Integral psychoneuromotor training
There are a few milestones of neurological development that facilitate emotional health, self-regulation, and later stages of mental development:
As usual, we need to either start at the beginning or go back to the beginning if integration is the goal, should problems in development arise.
I have described healthy neurological development here.
Integration of the nervous system
Therefore, Neuromotor Maturity is the first thing that patients will have to work on. The program consists of a training program that was developed by researchers who found out that primitive or neonatal reflexes were still active in many children with learning difficulties, which is how the INPP Method came to be. And that archetypical movements that mimic children’s natural movements could help integrate reflexes. These exercises would have to be performed very slowly and over a long period of time since the nervous system grows the slowest of all the body’s tissues.
Since then, other practitioners have researched the topic and have come up with different methods as well. I, however, have made the experience that these methods (often using kinesiology) are well able to disable aberrant reflexes that have overstayed their welcome. But they are not able to build up the nervous system in a healthy and integrated way afterward. This is why I use the INPP method as the foundation for neurological development.
This is the order in which neonatal reflexes are integrated according to the INPP method:
There are quite a few neonatal reflexes, but not all of them have to be worked on. For healthy development, it is enough to work on these reflexes that hinder the independent movement of limbs. The first reflex is not a reflex neurologically speaking. The Freeze reaction or Fear Paralysis Reaction is basically our first neurological impulse to defend ourselves by freezing. This reaction will stay active for all our lives but it should only kick in when things get really sour and we do not have the opportunity to “fight or flight” for our lives anymore. As you can see on the symbols on the infographic, every reflex works on a certain sense of direction. In our first 12 months of life, we are called to master gravity by understanding what are the sides, above, below, front, and behind. This is where our neonatal reflexes come in handy. They will trigger movements reflexively many times until the brain has understood the directions, which is when the corresponding reflex gets integrated by the movement itself. On the chart below, you will see in more detail how specific reflexes help the body conquer gravity and to walk upright:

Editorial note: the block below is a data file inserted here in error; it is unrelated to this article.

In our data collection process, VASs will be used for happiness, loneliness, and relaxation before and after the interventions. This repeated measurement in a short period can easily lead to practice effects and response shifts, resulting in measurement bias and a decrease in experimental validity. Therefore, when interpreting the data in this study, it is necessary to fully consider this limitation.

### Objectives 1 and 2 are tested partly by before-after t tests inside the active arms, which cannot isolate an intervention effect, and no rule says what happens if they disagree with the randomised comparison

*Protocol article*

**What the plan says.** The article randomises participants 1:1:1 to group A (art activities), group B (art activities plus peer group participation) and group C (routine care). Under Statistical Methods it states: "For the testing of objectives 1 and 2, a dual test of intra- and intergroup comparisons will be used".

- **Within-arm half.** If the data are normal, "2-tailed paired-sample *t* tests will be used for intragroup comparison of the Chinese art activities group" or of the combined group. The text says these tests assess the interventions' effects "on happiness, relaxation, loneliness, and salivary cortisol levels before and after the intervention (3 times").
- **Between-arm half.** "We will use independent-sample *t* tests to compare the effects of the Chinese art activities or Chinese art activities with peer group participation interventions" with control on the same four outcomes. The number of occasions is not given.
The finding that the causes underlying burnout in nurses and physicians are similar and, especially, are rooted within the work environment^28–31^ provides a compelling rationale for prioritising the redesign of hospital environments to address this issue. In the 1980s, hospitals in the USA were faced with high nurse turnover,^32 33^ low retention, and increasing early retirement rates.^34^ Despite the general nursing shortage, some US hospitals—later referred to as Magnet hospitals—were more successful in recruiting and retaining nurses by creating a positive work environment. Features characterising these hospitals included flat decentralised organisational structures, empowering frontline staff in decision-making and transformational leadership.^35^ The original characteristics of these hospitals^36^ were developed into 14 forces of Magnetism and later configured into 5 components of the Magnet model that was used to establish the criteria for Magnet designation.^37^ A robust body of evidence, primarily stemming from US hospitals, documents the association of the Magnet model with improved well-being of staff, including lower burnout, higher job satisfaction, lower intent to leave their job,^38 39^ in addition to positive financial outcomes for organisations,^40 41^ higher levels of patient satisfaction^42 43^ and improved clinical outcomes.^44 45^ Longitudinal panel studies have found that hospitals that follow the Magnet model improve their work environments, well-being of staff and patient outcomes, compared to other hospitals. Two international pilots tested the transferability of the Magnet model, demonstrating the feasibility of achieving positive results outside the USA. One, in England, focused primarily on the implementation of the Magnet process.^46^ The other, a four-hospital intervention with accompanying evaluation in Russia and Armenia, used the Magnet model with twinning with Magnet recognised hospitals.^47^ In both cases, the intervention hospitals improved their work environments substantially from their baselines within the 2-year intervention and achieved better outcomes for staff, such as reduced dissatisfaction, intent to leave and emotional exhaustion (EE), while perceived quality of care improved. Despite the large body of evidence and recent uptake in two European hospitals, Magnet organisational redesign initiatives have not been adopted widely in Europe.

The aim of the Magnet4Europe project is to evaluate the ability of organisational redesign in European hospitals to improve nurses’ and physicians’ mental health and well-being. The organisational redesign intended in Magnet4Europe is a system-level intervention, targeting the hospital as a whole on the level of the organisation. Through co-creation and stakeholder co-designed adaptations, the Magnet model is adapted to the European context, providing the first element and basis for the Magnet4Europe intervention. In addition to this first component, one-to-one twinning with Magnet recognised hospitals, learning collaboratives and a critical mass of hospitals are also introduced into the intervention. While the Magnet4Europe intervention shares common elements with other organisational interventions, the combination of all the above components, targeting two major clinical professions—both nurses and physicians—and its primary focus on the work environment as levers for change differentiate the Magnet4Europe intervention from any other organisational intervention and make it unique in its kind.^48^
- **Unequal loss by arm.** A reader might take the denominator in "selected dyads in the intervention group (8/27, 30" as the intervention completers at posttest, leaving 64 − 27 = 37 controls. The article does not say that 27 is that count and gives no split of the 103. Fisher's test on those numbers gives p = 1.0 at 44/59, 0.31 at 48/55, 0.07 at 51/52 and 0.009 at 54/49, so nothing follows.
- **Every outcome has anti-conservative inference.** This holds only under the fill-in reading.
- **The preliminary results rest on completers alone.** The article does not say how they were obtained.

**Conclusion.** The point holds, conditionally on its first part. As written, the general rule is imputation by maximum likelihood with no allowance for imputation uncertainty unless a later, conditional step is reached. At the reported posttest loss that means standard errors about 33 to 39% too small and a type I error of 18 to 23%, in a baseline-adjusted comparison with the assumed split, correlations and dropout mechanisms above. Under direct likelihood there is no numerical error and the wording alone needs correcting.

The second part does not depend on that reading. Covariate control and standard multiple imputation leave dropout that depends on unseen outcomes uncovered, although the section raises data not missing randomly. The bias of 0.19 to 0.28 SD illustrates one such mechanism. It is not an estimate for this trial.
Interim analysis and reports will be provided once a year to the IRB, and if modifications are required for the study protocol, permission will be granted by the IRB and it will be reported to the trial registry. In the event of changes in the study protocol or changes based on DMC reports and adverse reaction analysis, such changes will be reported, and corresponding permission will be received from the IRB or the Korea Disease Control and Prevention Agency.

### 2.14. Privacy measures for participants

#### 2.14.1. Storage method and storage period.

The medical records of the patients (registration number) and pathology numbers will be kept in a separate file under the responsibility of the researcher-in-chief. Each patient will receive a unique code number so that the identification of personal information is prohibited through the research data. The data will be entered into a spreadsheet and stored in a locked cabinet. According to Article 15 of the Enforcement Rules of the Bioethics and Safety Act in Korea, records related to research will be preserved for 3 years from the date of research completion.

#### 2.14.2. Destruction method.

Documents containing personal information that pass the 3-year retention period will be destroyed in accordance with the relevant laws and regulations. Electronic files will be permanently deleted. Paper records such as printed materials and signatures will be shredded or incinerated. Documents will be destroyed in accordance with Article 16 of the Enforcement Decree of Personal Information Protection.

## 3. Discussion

The Moro Reflex will enable the baby to raise his upper body from the curled fetus position while still in the womb. Also still in the womb, the ATNR in the baby will trigger a movement of the side to which the head is turned, which will establish unilaterally by a middle axis. Both sides can now be moved independently. The TLR will allow the baby to arch backward, which becomes activated while the baby is pushing through the birth canal, establishing a horizontal axis through the hip. He can now move above and below separately. The STNR establishes contra laterality by preparing the baby to crawl. Crawling requires the independent movement of all limbs independently but also the ability to move the opposite arms and legs in a coordinated fashion. When the STNR has been integrated through crawling, the child will stand up and soon start to walk.
In Neuromotor Maturity, some basic sensory integration and bilateral integration will happen automatically. But those will have to continue to develop beyond Neuromotor Maturity. Should there still be developmental gaps after Neuromotor Maturity, the INPP method will not be suitable to close them. Which is when Z-Health can help, if needed.
Local or remote training
You can book INPP therapy locally at your country or remotely with our associate. Go here for more details.
Image source: own work, Canva